It is essential to recognize in our post-Sergeant Pepper culture that peace is being spoken of here not as a feeling but as a relational reality. Prior to our justification, our minds were “set on the flesh” and were “hostile to,” that is, at enmity with God. Since we have been “justified by his blood,” Paul argues in Romans 5:9, how much more “shall we be saved by him from the wrath of God.” The peace that justification brings, then, is less about the pacification of stress and more about the reconciliation of enemies. This is evident when we look a few verses later and discover that “while we were enemies we were reconciled to God by the death of his Son” (Romans 5:10; see also Colossians 1:21-22). The word rendered “enemies” here is the Greek exthros. It refers to those who “hate” or “are hostile to” God. In our sin, we hated God, we were at enmity with God, but the other side of our forensic justification is our relational reconciliation. If justification declares us righteous in God’s courtroom, reconciliation invites us to take a seat at God’s dinner table. Justification is the restoration of right legal status; reconciliation is about the restoration of friendship.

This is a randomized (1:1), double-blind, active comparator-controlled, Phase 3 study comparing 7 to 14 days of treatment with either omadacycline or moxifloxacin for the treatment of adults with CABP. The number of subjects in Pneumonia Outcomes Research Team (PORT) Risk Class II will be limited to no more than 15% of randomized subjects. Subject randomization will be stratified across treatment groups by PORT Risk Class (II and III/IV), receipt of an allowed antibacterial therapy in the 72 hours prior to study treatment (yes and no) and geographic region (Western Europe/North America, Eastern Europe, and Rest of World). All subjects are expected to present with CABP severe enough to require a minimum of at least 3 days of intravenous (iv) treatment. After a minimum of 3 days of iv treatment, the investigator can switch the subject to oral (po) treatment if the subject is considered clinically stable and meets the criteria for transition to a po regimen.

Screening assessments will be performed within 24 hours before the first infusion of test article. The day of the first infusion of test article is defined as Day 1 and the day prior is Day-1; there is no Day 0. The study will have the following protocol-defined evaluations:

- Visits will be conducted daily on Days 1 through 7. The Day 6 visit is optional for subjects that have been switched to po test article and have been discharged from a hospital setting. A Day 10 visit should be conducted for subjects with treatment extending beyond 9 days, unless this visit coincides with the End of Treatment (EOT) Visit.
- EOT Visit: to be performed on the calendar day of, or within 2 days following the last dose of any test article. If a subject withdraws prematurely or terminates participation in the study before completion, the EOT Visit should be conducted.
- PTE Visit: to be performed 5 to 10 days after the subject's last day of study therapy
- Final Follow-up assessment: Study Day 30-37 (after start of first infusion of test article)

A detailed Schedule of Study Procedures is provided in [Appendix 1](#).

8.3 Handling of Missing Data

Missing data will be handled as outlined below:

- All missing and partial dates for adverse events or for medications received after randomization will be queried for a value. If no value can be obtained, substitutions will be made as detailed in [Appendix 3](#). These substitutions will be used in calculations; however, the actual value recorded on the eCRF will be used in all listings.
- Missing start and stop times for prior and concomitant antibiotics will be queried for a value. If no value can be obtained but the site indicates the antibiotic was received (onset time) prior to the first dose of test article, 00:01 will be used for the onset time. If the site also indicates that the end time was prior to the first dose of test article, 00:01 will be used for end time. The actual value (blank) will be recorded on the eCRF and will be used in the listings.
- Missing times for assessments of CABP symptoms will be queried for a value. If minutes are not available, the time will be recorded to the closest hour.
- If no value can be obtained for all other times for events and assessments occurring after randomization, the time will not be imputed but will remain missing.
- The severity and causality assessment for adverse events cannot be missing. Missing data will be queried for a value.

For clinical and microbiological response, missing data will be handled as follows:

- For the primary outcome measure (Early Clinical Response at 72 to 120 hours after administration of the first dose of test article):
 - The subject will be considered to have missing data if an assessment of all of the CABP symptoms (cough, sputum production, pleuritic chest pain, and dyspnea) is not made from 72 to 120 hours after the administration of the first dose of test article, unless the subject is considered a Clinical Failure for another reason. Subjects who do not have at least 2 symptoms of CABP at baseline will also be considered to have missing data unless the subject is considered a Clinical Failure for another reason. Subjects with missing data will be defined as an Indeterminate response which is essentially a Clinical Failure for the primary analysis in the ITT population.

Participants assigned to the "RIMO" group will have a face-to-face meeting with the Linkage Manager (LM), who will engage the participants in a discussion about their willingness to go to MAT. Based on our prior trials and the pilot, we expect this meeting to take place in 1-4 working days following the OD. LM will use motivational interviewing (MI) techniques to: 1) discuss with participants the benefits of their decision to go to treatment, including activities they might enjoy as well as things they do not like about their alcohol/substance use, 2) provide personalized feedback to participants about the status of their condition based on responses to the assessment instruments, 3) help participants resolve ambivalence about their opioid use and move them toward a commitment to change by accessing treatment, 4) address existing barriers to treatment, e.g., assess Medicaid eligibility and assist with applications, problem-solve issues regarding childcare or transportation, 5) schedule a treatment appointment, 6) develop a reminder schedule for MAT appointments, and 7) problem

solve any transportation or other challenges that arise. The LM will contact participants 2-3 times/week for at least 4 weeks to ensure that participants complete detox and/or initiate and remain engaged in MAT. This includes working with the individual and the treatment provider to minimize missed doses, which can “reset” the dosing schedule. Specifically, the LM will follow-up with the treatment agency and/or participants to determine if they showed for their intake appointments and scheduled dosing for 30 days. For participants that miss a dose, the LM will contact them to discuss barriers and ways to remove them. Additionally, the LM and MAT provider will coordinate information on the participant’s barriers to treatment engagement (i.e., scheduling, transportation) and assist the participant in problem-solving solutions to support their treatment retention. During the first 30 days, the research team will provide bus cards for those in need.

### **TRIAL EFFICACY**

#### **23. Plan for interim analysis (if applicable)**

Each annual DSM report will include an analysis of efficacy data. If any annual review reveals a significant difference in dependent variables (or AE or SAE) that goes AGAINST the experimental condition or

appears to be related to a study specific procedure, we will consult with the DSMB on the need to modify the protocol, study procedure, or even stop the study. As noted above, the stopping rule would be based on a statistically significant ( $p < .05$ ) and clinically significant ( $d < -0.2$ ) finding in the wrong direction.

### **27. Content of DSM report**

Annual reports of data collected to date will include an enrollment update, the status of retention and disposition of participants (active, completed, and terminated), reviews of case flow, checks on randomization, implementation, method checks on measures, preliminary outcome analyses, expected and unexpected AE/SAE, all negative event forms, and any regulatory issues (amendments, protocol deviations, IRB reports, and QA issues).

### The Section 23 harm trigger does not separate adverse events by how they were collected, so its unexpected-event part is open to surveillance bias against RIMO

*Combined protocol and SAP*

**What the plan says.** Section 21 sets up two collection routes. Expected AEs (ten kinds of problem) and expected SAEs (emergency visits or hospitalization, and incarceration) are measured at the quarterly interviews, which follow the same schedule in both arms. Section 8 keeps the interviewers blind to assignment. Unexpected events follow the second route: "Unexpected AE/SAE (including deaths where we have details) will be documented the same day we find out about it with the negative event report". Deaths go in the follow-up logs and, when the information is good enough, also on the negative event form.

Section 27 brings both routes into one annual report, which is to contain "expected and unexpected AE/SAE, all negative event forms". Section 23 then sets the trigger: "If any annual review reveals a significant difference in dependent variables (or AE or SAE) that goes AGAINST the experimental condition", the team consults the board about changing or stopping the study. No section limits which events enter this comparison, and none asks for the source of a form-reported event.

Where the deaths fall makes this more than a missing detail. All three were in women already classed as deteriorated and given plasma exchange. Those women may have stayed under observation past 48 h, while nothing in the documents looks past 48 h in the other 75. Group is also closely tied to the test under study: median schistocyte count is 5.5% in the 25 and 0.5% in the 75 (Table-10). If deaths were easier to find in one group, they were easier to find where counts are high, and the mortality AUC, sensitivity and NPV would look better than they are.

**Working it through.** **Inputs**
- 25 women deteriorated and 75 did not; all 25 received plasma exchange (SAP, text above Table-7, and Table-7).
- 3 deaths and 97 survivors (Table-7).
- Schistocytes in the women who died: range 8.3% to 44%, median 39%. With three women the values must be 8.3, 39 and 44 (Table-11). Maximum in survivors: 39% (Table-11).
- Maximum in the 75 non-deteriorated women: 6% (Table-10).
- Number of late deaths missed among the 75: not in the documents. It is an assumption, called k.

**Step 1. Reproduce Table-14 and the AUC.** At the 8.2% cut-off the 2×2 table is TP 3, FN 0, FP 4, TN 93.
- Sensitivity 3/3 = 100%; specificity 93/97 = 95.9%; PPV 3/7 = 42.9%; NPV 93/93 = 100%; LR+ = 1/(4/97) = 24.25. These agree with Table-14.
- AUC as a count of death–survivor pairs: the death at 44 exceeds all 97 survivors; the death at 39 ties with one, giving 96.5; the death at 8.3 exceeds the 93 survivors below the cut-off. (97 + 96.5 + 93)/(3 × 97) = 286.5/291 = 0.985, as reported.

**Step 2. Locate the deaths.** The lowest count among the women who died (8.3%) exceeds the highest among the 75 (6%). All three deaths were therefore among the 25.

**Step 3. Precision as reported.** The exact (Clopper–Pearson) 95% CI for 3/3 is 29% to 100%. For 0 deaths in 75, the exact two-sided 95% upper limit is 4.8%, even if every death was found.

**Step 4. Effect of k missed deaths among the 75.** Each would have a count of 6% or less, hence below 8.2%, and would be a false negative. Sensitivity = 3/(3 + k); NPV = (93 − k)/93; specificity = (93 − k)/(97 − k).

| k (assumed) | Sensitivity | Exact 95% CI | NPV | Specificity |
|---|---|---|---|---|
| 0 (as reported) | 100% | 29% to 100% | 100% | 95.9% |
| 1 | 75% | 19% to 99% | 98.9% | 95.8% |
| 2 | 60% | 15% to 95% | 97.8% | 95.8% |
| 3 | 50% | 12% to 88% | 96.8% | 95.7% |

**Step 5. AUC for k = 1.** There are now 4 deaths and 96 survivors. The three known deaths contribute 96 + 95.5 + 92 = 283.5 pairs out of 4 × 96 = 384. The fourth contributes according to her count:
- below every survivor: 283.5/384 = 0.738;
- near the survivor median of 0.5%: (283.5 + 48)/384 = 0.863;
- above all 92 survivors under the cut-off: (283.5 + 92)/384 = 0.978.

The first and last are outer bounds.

The second notable aspect to Romans 5 is the fact that this right legal status (justification) and right relational reality (reconciliation/peace) allows us to boast in both “the hope of the glory of God” (verse 2) and in our afflictions (verse 3). The relationship between these two realities is parsed out in verses 3-5. We can boast in God’s glory and our afflictions because, surprisingly, our afflictions by way of endurance “produce” hope (verses 3-4). Therefore, the ability to boast in our ultimate hope in “God’s glory” is contingent upon a boast in the formative sequence of perseverant affliction on which hope depends for its paradoxical cultivation (verse 3).